There were and have been – even in modern times – instances where Jewish disciples of a rabbi wondered if their rabbi was perhaps the Messiah. For reasons we will explain later, these rabbis did not generally assert that they were indeed the Messiah – but evidence suggests that some of these individuals considered themselves to be the Messiah.

In modern times, for example, Rabbi Menachem Mendel Schneerson is thought by some Hasidic Jews to be the awaited Messiah, even though he died in 1994. David Berger explains:

How, then, do some continue to believe that he is the messiah even after his passing? The answer is that they found a few sources legitimating the belief in a messiah who returns after his death to fulfill his mission.7

It might be best to understand Jesus’ early disciples as eager students who were exploring the possibility (with differing degrees of certainty) that Jesus was the Messiah.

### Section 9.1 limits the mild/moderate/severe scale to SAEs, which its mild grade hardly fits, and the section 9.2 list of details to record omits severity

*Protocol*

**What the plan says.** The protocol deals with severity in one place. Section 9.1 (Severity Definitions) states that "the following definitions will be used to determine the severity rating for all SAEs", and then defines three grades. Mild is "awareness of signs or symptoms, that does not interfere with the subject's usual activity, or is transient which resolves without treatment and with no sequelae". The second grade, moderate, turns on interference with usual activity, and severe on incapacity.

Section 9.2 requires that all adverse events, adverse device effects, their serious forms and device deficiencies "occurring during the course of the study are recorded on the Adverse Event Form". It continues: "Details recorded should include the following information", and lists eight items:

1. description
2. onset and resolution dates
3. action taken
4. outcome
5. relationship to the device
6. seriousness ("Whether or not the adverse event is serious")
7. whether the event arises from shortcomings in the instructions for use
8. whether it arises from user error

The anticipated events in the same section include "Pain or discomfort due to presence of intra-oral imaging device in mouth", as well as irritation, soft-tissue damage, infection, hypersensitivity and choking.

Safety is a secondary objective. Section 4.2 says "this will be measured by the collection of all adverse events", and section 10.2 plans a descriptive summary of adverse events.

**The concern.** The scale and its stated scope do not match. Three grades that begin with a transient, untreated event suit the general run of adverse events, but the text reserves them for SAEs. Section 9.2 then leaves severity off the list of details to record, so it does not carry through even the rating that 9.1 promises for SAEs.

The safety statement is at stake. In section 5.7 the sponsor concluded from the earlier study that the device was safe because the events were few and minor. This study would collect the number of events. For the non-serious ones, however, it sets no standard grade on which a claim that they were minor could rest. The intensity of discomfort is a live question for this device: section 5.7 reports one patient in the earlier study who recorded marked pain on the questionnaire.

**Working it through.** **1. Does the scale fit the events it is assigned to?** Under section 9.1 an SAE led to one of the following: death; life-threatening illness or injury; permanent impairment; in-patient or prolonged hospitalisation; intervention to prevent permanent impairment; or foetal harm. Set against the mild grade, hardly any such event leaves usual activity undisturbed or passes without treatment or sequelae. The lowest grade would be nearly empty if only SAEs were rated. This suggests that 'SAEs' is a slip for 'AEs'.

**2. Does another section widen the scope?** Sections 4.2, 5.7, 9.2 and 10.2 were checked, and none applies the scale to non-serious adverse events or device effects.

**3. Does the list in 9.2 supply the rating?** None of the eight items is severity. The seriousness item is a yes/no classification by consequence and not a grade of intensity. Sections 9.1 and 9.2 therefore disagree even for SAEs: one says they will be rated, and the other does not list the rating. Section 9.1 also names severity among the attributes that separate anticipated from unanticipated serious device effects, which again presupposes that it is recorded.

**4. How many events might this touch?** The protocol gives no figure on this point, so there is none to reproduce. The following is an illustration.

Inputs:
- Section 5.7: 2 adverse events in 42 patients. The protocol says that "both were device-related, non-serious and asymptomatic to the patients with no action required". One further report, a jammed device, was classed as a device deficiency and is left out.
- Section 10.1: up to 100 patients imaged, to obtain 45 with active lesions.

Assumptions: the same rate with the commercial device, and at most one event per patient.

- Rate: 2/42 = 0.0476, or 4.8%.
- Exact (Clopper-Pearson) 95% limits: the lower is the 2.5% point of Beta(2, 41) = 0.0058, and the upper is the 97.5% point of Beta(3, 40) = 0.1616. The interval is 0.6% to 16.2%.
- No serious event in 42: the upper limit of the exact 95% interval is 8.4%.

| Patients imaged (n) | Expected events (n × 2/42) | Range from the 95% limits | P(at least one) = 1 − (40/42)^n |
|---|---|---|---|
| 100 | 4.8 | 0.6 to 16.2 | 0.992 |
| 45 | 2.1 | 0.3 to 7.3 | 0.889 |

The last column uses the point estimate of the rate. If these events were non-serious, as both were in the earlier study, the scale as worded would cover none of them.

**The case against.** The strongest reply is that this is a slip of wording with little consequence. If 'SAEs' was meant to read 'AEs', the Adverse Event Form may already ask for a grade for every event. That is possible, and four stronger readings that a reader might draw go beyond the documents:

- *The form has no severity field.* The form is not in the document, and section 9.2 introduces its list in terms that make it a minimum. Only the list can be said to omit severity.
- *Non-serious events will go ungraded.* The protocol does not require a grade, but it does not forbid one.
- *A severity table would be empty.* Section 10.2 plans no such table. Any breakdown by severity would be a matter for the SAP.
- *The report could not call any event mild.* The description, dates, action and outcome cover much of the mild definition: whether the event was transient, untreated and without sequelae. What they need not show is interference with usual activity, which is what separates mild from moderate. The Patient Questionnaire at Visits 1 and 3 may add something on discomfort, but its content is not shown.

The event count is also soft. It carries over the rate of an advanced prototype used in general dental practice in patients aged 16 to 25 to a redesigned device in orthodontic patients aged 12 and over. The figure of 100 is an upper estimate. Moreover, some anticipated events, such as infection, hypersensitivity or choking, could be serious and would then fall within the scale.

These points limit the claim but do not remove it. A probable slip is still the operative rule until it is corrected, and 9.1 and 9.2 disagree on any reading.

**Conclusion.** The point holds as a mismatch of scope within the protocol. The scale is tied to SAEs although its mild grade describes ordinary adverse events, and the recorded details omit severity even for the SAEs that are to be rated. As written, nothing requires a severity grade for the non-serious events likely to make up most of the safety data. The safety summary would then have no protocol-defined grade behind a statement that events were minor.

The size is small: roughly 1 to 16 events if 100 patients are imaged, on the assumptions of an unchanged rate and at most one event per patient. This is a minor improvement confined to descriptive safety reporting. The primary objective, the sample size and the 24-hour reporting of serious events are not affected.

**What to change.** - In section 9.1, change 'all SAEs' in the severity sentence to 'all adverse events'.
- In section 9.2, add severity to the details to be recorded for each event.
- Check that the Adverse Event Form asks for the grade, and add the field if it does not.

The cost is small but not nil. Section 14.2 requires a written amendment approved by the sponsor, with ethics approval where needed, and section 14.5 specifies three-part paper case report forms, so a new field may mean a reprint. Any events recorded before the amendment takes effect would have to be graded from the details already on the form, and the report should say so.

What made a disciple a disciple was the desire to study, learn, memorize, obey, and develop friendships with fellow disciples, prioritizing their time and energy to do so. Study (with an emphasis on memorizing) was perhaps the key focus.

When Jesus said, “But seek first the kingdom of God and his righteousness, and all these things will be added to you” (Matthew 6:33), He didn’t sound all that different from other rabbis. Some of Jesus’ teachings especially resembled those of Hillel.

He [Hillel] would stand at the gate of Jerusalem and meet people going to work. He questioned them, “How much will you make at work today?” One person would answer, “A denarius.” Another replied, “Two denarii.” Then he would ask them, “What will you do with your earnings?” They would reply, “We will buy what we need to live.” Then he challenged them, “Why don’t you come follow me and acquire knowledge of the Torah. Then you will receive life in this world as well as life in the future world?” In this way Hillel lived all his days and was able to bring many people under the wing of heaven.8